When Arroyo convened a first-of-its-kind hearing on co-ops this February, New Yorkers packed not one but two hearing rooms at City Hall.

Among the co-op members who testified was Yadira Fragoso, whose wages rose to $25 an hour—up from $6.25—after becoming a worker-owner at Si Se Puede, a cleaning co-op incubated by the Brooklyn-based Center for Family Life. Translation at the hearing was provided by Caracol, an interpreters’ cooperative mentored by Green Worker Cooperatives.

By spreading risk and pooling resources, co-ops offer people with little individual wealth a way to start their own businesses and build assets. That said, if starting and sustaining a successful cooperative business were easy, there would probably be more of them.

As of January 2014, just 23 worker-owned co-ops existed in New York, of which only CHCA employed more than 70 people. Nationwide, according to data from the U.S. Federation of Worker Cooperatives, roughly 300 worker-owned cooperatives average 11 workers each. Lack of public awareness and funding, as well as a weak support system, holds co-ops back, researchers say, and cumbersome city paperwork doesn’t help.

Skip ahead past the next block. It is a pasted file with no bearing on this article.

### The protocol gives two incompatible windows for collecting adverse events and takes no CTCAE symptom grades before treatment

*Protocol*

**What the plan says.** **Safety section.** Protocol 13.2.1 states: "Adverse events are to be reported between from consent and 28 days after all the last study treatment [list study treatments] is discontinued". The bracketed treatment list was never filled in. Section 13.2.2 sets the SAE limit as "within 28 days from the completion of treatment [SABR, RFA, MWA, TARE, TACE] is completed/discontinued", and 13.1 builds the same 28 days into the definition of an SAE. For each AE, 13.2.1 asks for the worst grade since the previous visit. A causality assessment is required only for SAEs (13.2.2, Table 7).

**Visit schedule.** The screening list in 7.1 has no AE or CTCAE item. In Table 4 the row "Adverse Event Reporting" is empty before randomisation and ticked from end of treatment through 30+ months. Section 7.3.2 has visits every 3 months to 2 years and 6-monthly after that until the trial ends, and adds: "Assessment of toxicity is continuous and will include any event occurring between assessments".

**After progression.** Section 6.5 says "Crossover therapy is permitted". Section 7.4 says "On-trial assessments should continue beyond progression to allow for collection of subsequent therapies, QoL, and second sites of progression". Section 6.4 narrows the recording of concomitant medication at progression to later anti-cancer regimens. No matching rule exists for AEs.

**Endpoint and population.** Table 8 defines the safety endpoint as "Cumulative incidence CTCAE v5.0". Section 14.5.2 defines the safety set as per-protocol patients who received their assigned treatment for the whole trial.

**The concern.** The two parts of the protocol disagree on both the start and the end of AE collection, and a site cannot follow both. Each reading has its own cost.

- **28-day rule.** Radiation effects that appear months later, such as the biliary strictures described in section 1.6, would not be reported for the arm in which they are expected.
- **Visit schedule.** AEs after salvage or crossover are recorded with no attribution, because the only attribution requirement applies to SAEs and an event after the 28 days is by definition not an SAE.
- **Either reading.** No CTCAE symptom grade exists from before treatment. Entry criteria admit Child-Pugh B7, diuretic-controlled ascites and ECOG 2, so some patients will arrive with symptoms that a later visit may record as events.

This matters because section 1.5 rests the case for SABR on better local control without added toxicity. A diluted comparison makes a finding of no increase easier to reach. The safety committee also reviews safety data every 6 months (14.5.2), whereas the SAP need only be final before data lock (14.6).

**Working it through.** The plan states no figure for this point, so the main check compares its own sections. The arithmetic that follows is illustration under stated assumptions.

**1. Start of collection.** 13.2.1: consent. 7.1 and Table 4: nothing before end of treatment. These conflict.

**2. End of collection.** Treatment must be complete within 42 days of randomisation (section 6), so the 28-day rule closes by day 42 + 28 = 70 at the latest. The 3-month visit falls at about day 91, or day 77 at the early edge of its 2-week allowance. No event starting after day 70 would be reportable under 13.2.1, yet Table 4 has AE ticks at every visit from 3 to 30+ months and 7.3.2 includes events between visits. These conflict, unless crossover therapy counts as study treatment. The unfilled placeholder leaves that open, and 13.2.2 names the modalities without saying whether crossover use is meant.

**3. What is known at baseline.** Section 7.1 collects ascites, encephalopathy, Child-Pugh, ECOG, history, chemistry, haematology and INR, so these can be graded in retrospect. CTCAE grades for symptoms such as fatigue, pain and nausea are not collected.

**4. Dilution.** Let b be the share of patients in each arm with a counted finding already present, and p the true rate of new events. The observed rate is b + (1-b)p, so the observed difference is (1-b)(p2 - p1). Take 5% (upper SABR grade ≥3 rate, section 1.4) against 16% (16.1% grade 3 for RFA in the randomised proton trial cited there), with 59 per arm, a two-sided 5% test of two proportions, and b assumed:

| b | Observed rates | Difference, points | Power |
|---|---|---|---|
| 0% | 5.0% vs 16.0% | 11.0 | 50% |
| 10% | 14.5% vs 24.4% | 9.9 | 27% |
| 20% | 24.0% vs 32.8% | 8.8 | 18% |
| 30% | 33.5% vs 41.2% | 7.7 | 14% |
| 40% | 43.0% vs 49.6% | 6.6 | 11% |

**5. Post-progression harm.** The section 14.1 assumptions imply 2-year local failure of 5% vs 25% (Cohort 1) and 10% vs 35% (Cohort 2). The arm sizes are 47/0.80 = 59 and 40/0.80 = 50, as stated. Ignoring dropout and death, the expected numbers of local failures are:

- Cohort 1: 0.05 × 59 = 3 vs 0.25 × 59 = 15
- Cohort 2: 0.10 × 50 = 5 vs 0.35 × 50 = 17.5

A working model
CHCA is over 90% owned by women of color and yet (because of the co-op’s many owners) it hasn’t qualified as a minority- and women-owned business, Arroyo told the hearing. (Such businesses enjoy privileges in bidding for contracts.) “There’s no earthly reason we can’t change that,” Arroyo said.

If they are to change anyone’s life for the better, though, co-ops have to be successful businesses, and that’s hard, says Michael Elsas, CEO of CHCA.

The co-op was founded in 1985 on the premise that if workers owned their own company they could maximize their wages and benefits, and if workers were better trained and better treated, they’d offer better care to their clients. Creating the worker co-op was the first step. But to truly change life for their workers in a race-to-the-bottom industry such as health care, the founders knew they’d have to change the industry.